Don’t Overdo the “Principle of Least Astonishment” Cargo Cult

As we all agree, GOTO is evil, right? Relevant XKCD

Or even funnier: New Intern Knows Best

Of course, GOTO isn’t evil

Of course, somewhere deep down in our professional selves, we know that GOTO isn’t evil, it’s just a very basic processor instruction that was available since the early days of assembly code. GOTO is everywhere. Take the following Java code, for instance:

public class Goto {
    public static void main(String[] args) {
        if (args.length == 0)
            System.out.println("No args");
        else
            System.out.println("Args");
    }
}

The bytecode that is generated from the above logic is this:

  // Method descriptor #15 ([Ljava/lang/String;)V
  // Stack: 2, Locals: 1
  public static void main(java.lang.String[] args);
     0  aload_0 [args]
     1  arraylength
     2  ifne 16
     5  getstatic java.lang.System.out : java.io.PrintStream [16]
     8  ldc  [22]
    10  invokevirtual java.io.PrintStream.println(java.lang.String) : void [24]
    13  goto 24
    16  getstatic java.lang.System.out : java.io.PrintStream [16]
    19  ldc  [30]
    21  invokevirtual java.io.PrintStream.println(java.lang.String) : void [24]
    24  return

There are two jumps. Byte code (like assembly code) doesn’t know anything about local scope nesting. There’s just a stream of instructions and we’re jumping around them. If goto were possible in Java (the keyword is reserved, so who knows about a future Java…?), we could write this:

public class Goto {
    public static void main(String[] args) {
        if (args.length != 0)
            goto args;

        System.out.println("No args");
        goto end;

        args:
        System.out.println("Args");

        end:
        return;
    }
}

Of course, the if-else construct is more readable and less error prone. Some of the biggest problems we’ve had with true GOTO instructions in the past is that they tend to lead to spaghetti code. In particular, notice how we’re not jumping from the “args statement” to the “end statement”. We’re just “falling through” like in a “bad” switch statement:

switch (i) {
    case 1:
    case 2:
        System.out.println("1 or 2");
        // no break
    case 3:
        System.out.println("3 (or 1 or 2!)");
}

If you will, the switch statement is very similar to a set of GOTO instructions.

The argument today is about readability, not executability

The case against “classic” GOTO is a case in favour of correctness.

These days, however, we don’t have to squeeze our code into 16KB of RAM anymore, these problems are problems of the past. So we’ve started “engineering” our code (whatever that means 😉 ) according to “best practices”, most of which involve more humans than machines. We don’t really need “GOTO” anymore, since we have higher forms of control flow abstractions.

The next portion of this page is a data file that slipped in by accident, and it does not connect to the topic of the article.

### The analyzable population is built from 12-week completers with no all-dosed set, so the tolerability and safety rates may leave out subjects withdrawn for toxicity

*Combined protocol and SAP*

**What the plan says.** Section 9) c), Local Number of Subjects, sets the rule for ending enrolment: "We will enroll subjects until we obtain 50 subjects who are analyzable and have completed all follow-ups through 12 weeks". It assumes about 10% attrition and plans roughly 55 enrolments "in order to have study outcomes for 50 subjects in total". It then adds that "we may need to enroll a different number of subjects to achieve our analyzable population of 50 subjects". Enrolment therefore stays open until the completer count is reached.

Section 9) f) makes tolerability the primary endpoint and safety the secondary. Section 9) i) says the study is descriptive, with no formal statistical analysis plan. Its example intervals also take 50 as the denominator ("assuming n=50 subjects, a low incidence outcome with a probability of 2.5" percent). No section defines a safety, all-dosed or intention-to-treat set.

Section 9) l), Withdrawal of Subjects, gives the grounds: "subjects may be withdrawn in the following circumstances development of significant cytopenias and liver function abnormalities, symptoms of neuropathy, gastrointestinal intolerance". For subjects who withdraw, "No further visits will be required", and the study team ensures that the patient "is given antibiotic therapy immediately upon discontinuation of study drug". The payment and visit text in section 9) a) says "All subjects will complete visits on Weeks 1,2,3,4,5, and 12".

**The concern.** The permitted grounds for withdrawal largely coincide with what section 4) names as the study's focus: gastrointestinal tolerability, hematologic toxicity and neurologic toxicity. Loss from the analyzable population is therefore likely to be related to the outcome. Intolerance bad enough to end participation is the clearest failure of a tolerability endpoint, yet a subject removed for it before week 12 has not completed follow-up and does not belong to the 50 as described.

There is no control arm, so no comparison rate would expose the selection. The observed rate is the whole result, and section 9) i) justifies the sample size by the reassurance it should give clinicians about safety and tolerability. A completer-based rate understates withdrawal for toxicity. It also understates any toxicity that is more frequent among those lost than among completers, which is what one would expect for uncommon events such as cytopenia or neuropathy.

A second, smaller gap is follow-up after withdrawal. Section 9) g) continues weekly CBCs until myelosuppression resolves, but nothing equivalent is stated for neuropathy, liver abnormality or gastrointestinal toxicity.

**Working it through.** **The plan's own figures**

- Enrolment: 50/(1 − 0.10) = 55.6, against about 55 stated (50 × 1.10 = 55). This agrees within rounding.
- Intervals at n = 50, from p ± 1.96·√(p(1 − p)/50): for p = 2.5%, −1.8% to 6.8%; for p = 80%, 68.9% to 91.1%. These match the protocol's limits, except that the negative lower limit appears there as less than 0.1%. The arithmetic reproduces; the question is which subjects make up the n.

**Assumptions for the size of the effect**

Java has “GOTO” in the form of labelled statements and break and continue statements. For instance:

Jumping forward

label: {
  // do stuff
  if (check) break label;
  // do more stuff
}

In bytecode:

2  iload_1 [check]
3  ifeq 6          // Jumping forward
6  ..

Jumping backward

label: do {
  // do stuff
  if (check) continue label;
  // do more stuff
  break label;
} while(true);

In bytecode:

 2  iload_1 [check]
 3  ifeq 9
 6  goto 2          // Jumping backward
 9  ..

Just recently, I’ve blogged about labelled statements making a case against extracting everything into a method. Why? Because a labelled statement is a (bit unusual) way of creating a local “method”. Squint really hard for a moment and let your imagination run wild with this:

Labelled statement Method
Label name Method name
Local variables prior to label Method arguments
Break statement Return statement
Continue statement Recursion (remember: squint 🙂 )

So, if we admit the above, then labelled statements in Java are almost like one-shot local methods (oh how I wish Java had actual local methods). There’s no risk of doing things wrong like with GOTO. There’s no risk of any accidents in jumping to the wrong location, because we still have locally nested scope and everything is well defined. So, there’s no correctness argument against using labelled statements.

Principle of least astonishment

Why aren’t they used more often? Probably, because we rarely write such complicated imperative code where labelled statements become really useful. I do from time to time, especially inside jOOQ’s parser logic. Labelled continue is especially useful to break out of an inner loop, continuing the outer loop.

Labelled breaks (as mentioned in that previous article) are less commonly useful. Usually, it is easy to refactor an if-else branch into a more readable version (e.g. by inverting if and else) than by breaking out of it. But sometimes, breaking is the more readable version, e.g. because it leads to a more consistent indentation where each branch is at the same level of indentation.